Piaggio's CEO Speaks Out on State of Motorcycling
It was with passion and personal conviction that Piaggio’s President and CEO, Paolo Timoni, issued a challenge and appeal to the motorcycle industry in general, and the powersports media in particular.
As the leader for Piaggio Group Americas, Inc., manufacturer of Vespa, Piaggio Moto Guzzi, and Aprilia products, Timoni spoke at Piaggio’s facility in Costa Mesa, Calif. on May 18, ostensibly to offer a routine annual talk about his company and its products.
In doing so, he issued a wake-up call, one he said he’s been repeating for some time now to the journalists present, but which seems to be falling on deaf ears.
Specifically, if the motorcycle industry wants to grow again, Timoni – who also serves as a board member on the Motorcycle Industry Council (MIC) – said it will have to become a lot more focused in attracting younger people to riding, and recruiting non-riding commuters to the prospect of embracing two-wheel transport.
While his appeal targeted journalists at this meeting – who he said should be doing more writing about the benefits of two-wheeled transport – his message could just as well have been to all people concerned in the motorcycle industry.
According to the MIC, North American motorcycle and scooter sales have been cut in half since 2006 saw 1,190,000 units sold, compared to 627,000 in 2009. Timoni's comment on this state of affairs is that in addition to causes from the withered stock and housing markets, and other factors, the industry also has itself to blame.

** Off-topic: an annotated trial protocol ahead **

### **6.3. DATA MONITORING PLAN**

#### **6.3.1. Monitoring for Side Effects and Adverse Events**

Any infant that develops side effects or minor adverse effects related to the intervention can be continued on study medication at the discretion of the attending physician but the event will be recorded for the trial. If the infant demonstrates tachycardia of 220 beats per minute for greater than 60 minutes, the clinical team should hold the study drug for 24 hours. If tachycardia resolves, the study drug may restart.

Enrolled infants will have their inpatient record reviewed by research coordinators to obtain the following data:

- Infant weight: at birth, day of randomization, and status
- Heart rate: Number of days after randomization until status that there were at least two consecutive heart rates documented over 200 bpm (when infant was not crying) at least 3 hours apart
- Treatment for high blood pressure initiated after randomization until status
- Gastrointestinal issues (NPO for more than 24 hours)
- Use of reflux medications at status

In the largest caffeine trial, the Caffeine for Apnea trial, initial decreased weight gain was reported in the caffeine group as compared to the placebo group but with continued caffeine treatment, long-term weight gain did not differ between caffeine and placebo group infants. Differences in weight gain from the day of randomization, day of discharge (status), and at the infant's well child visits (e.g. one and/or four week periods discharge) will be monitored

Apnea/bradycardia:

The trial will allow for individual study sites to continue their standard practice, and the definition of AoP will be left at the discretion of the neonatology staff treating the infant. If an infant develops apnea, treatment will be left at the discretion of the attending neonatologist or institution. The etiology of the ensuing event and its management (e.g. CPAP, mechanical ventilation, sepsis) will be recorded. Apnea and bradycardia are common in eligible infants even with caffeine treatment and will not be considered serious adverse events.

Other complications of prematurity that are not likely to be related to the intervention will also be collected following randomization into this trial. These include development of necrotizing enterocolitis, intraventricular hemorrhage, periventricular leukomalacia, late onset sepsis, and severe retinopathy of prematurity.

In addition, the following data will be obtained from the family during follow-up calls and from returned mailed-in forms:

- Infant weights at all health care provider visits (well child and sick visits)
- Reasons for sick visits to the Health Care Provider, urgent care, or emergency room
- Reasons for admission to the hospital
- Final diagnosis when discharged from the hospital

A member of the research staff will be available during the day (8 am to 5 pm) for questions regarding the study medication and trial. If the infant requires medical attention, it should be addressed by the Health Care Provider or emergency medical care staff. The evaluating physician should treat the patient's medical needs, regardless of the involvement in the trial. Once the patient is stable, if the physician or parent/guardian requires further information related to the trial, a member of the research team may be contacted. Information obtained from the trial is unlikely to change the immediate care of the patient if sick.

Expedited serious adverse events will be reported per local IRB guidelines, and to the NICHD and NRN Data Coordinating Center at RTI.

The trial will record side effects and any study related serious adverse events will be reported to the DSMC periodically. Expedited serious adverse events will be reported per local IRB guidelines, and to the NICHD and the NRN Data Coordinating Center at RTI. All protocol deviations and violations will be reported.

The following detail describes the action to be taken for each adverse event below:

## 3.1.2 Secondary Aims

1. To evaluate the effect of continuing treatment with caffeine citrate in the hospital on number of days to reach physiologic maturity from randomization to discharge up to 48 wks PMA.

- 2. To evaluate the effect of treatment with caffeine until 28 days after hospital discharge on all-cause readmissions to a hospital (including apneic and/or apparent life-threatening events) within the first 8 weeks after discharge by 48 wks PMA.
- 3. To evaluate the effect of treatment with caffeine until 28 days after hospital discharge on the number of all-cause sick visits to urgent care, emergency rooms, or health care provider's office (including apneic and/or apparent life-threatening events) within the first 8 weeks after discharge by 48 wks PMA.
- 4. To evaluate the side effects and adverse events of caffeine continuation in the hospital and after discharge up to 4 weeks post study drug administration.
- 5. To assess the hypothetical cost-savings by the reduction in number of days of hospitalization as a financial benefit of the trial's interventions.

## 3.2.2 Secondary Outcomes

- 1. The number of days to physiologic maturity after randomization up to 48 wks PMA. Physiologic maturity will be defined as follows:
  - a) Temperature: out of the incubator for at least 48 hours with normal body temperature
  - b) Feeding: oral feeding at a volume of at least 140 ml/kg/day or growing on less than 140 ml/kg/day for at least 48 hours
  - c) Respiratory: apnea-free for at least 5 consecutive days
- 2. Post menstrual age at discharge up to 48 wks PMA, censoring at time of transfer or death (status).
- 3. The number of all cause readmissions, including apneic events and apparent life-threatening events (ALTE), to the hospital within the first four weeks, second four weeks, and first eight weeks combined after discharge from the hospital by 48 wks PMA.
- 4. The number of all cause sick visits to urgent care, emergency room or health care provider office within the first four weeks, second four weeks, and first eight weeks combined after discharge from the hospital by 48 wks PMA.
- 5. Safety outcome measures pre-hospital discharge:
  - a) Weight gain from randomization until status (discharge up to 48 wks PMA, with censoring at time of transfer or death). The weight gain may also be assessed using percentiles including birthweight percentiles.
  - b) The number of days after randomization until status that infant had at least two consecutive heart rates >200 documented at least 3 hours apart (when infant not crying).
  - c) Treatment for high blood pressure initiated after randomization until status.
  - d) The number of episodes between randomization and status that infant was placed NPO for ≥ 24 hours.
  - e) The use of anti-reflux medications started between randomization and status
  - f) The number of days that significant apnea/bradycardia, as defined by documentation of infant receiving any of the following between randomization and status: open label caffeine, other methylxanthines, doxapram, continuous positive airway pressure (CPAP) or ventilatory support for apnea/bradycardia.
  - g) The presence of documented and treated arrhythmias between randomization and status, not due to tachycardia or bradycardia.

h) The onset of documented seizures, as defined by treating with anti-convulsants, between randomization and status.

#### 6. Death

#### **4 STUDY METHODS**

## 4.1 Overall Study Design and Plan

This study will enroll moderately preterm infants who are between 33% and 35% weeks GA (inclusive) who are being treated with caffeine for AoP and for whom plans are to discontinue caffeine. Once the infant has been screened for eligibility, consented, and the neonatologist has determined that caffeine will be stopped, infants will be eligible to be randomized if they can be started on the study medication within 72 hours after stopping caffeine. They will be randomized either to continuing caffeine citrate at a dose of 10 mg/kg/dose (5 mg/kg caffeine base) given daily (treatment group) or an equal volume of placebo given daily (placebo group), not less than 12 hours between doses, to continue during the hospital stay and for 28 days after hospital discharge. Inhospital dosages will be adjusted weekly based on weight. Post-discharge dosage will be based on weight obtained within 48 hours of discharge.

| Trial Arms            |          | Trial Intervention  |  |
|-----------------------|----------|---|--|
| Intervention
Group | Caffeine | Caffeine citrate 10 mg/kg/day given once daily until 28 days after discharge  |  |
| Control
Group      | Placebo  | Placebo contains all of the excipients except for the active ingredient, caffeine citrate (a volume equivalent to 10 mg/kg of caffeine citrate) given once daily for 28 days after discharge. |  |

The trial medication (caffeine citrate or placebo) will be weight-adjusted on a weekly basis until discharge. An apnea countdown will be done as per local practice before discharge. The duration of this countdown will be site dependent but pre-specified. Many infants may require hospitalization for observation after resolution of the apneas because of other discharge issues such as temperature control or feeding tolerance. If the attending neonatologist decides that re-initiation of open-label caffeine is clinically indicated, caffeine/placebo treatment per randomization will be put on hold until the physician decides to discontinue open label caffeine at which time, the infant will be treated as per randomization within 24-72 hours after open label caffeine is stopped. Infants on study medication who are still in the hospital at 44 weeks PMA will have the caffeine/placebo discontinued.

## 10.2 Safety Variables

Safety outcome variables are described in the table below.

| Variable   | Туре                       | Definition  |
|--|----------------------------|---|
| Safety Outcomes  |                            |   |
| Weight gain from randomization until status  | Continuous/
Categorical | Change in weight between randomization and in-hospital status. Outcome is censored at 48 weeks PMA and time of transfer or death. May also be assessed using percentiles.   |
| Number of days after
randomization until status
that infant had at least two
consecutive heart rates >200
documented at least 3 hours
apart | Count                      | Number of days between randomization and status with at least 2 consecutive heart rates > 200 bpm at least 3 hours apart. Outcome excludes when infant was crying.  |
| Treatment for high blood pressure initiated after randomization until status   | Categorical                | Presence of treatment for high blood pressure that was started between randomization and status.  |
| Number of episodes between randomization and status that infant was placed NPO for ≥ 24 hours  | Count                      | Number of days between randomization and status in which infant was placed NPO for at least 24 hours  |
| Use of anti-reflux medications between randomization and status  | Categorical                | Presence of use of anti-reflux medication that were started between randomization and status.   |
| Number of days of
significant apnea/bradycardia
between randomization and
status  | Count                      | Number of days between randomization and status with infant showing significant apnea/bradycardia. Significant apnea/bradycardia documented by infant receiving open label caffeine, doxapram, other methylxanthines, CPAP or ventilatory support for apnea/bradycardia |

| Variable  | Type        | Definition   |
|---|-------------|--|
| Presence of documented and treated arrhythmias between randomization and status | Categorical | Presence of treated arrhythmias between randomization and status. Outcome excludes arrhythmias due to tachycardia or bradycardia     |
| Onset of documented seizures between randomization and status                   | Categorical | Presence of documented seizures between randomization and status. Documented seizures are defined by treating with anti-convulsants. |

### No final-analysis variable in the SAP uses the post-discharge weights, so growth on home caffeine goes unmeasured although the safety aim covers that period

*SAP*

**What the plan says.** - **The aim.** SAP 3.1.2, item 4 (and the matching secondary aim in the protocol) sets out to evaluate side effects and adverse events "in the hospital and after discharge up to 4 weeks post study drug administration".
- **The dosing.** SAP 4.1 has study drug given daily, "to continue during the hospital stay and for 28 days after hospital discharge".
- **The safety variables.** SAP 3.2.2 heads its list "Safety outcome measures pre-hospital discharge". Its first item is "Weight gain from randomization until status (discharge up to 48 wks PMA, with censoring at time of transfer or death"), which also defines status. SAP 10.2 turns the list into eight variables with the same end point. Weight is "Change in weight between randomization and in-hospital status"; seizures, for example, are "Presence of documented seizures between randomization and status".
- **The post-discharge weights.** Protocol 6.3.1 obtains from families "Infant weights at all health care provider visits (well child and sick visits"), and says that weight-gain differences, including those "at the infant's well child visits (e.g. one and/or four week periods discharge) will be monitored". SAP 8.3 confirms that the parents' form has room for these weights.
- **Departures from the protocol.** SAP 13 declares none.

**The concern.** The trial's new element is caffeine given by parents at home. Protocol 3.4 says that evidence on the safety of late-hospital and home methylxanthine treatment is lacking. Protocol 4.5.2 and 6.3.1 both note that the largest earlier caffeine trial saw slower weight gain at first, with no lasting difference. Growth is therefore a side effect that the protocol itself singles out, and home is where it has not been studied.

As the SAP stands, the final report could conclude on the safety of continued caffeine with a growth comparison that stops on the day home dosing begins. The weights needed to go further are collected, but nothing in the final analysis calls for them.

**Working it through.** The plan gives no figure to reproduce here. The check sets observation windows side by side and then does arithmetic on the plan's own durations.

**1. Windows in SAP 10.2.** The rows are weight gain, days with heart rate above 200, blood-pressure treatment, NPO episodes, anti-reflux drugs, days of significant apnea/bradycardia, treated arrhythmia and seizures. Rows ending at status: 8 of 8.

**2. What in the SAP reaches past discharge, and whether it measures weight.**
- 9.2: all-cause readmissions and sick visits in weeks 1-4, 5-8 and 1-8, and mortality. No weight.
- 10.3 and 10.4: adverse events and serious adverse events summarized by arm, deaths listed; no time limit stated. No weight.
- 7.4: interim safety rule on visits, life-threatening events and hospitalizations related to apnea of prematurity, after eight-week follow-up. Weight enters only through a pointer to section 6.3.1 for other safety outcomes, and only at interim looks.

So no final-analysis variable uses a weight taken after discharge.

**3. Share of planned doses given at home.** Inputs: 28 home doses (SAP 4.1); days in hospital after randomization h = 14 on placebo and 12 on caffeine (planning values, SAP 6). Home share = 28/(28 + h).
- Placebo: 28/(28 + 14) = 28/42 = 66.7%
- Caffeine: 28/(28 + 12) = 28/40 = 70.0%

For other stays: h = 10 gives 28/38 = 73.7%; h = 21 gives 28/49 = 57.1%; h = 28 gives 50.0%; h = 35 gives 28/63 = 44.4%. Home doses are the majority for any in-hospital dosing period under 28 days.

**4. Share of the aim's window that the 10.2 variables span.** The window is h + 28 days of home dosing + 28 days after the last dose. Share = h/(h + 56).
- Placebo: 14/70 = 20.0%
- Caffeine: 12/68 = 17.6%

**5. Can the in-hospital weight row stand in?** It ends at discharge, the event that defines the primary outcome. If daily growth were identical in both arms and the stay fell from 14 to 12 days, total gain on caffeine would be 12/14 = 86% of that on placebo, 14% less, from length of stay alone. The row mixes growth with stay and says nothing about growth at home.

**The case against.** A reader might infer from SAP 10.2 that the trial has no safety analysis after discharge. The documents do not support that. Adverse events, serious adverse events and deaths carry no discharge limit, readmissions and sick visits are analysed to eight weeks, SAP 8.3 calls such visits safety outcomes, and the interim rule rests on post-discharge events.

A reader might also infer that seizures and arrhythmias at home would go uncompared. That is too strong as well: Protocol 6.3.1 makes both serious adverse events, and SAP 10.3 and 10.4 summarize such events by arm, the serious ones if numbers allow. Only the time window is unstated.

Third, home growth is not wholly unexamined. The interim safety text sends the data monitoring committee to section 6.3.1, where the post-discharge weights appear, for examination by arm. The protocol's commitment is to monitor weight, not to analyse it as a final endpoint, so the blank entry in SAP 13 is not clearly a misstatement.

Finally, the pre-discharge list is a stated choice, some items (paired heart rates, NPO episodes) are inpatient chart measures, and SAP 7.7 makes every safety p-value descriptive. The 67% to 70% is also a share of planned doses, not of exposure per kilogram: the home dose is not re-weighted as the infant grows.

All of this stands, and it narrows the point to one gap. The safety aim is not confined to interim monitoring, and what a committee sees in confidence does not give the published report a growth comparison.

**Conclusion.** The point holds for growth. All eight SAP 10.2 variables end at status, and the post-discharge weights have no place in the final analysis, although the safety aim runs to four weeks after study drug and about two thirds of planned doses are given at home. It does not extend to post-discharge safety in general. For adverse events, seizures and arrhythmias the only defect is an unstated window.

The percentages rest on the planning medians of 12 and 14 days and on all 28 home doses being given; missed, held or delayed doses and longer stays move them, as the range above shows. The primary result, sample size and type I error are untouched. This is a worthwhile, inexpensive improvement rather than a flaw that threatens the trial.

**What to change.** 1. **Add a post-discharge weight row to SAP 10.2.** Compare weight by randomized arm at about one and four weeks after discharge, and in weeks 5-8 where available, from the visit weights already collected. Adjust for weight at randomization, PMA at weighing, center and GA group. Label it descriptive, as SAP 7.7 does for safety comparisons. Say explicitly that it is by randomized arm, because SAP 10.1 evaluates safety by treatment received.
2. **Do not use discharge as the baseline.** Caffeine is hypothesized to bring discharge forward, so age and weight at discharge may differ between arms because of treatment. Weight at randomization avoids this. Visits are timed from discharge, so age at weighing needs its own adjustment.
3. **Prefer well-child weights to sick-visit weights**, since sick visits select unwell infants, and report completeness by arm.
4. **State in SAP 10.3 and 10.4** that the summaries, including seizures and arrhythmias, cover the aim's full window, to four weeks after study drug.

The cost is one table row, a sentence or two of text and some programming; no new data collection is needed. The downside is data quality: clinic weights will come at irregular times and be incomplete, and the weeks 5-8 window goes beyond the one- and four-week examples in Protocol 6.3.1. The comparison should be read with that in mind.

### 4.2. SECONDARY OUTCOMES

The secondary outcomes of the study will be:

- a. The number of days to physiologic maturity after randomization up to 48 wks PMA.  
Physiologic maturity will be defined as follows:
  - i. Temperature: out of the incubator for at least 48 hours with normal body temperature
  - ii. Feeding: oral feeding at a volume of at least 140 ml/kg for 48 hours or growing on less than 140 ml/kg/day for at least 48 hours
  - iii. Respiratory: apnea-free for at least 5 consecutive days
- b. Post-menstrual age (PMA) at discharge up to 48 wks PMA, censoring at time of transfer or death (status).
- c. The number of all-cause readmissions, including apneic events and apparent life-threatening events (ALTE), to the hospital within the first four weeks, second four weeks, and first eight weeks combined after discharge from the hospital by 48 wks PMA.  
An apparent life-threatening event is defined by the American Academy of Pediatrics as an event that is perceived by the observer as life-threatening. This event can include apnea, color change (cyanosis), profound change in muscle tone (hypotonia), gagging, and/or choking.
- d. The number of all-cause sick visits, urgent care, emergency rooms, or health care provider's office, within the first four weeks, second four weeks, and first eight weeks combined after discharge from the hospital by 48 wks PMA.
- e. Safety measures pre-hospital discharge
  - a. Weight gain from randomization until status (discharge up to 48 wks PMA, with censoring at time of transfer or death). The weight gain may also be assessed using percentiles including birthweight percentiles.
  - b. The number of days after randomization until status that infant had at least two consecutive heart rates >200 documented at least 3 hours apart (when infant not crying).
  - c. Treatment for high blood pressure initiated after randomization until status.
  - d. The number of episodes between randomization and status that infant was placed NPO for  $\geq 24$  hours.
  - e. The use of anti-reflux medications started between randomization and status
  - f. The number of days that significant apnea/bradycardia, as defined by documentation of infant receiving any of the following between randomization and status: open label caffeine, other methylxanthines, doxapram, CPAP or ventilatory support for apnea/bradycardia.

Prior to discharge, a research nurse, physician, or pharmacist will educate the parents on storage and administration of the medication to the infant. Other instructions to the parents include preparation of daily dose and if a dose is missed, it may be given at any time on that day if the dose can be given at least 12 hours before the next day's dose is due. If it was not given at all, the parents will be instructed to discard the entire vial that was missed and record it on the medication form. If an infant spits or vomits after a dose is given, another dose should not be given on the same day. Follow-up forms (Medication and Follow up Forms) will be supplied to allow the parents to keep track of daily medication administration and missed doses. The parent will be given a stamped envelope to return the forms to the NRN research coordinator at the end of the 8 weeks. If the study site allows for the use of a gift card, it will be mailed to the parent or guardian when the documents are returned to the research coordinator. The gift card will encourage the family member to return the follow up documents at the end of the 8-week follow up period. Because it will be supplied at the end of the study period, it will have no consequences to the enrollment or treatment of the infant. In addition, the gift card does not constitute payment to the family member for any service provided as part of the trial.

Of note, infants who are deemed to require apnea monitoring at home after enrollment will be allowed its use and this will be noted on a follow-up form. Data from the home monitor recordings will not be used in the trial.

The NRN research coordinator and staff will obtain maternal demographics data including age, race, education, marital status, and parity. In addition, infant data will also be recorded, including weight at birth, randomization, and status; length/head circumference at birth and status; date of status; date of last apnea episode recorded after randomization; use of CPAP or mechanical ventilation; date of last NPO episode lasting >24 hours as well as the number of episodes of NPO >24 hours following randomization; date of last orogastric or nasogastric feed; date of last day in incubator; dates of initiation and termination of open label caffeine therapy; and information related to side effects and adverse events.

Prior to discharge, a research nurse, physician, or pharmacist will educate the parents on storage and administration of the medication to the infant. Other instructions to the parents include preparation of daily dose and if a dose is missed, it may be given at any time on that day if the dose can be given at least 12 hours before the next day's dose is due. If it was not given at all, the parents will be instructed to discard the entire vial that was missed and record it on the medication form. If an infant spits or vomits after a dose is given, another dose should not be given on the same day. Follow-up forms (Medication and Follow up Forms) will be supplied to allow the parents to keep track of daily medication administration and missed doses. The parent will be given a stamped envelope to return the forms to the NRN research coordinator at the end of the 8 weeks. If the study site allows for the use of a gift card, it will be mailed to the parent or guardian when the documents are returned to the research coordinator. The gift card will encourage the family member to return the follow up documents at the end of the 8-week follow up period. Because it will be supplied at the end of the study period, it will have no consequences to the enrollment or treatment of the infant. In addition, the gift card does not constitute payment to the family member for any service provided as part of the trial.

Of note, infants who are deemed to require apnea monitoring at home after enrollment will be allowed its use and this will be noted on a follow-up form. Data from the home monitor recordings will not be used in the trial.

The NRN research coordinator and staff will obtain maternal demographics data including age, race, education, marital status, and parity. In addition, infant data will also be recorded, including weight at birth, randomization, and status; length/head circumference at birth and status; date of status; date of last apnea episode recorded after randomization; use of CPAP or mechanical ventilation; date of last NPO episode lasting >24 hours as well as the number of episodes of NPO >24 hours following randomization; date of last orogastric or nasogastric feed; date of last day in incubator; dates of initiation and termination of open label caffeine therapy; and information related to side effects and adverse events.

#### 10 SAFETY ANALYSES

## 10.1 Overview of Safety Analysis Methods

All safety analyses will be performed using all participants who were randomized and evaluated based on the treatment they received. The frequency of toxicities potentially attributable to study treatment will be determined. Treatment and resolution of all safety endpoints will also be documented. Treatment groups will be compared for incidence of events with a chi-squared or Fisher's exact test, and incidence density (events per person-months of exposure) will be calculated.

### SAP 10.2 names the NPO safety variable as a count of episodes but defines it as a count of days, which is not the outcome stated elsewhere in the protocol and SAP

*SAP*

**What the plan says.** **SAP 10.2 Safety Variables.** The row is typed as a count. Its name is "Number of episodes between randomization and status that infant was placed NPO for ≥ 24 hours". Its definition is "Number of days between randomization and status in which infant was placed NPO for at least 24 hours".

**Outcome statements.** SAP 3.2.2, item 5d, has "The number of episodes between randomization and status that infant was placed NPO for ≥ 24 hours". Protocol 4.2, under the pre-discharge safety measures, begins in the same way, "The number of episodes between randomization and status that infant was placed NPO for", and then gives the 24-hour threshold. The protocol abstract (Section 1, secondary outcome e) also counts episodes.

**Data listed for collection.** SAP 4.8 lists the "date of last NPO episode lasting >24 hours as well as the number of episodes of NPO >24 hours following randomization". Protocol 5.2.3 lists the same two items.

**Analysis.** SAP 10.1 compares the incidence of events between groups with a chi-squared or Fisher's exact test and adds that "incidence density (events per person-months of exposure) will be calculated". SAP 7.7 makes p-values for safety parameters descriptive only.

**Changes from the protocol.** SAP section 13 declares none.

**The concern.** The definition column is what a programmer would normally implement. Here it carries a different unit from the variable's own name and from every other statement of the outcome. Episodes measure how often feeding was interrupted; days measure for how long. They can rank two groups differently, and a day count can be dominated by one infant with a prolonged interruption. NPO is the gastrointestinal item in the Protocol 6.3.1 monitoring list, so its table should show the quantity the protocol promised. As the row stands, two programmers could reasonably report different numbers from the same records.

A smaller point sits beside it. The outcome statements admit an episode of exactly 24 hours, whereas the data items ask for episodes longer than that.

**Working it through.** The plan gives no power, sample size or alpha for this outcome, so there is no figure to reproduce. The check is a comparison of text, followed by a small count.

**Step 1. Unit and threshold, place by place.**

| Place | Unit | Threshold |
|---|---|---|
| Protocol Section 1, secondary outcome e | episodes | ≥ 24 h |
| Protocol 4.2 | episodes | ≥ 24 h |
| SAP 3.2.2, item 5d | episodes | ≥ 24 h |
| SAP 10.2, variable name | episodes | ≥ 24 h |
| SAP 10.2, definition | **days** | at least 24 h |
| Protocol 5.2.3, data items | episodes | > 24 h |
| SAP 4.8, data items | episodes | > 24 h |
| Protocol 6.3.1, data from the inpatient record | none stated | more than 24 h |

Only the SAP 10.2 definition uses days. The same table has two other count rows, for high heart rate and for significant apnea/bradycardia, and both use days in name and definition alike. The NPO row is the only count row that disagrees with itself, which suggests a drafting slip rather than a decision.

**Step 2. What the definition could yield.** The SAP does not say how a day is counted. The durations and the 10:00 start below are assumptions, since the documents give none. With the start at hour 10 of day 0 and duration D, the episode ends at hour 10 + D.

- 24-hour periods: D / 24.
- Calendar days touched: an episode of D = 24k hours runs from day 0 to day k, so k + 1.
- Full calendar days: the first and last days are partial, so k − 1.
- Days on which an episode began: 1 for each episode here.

“Aging Baby Boomers” have been the powersports’ industry core customer base, he said, and the fortunes of the industry have therefore risen and fallen largely on the net wealth of this large but limited demographic.
“It shouldn’t be anyone’s surprise that relatively poorer baby boomers have less money to spend on desirable toys,” Timoni said, “And this is exactly what happened.”
Coming outside of a “comfort zone” will be needed, Timoni said, to revamp an industry that has had to cut jobs and spending, and is no longer as secure for many people who have long known and loved motorcycling.
Timoni also offered hope and optimism, however, as he said sales look like they are stabilizing and beginning to rebound this season. He also described how his company is meeting challenges while holding on in the U.S.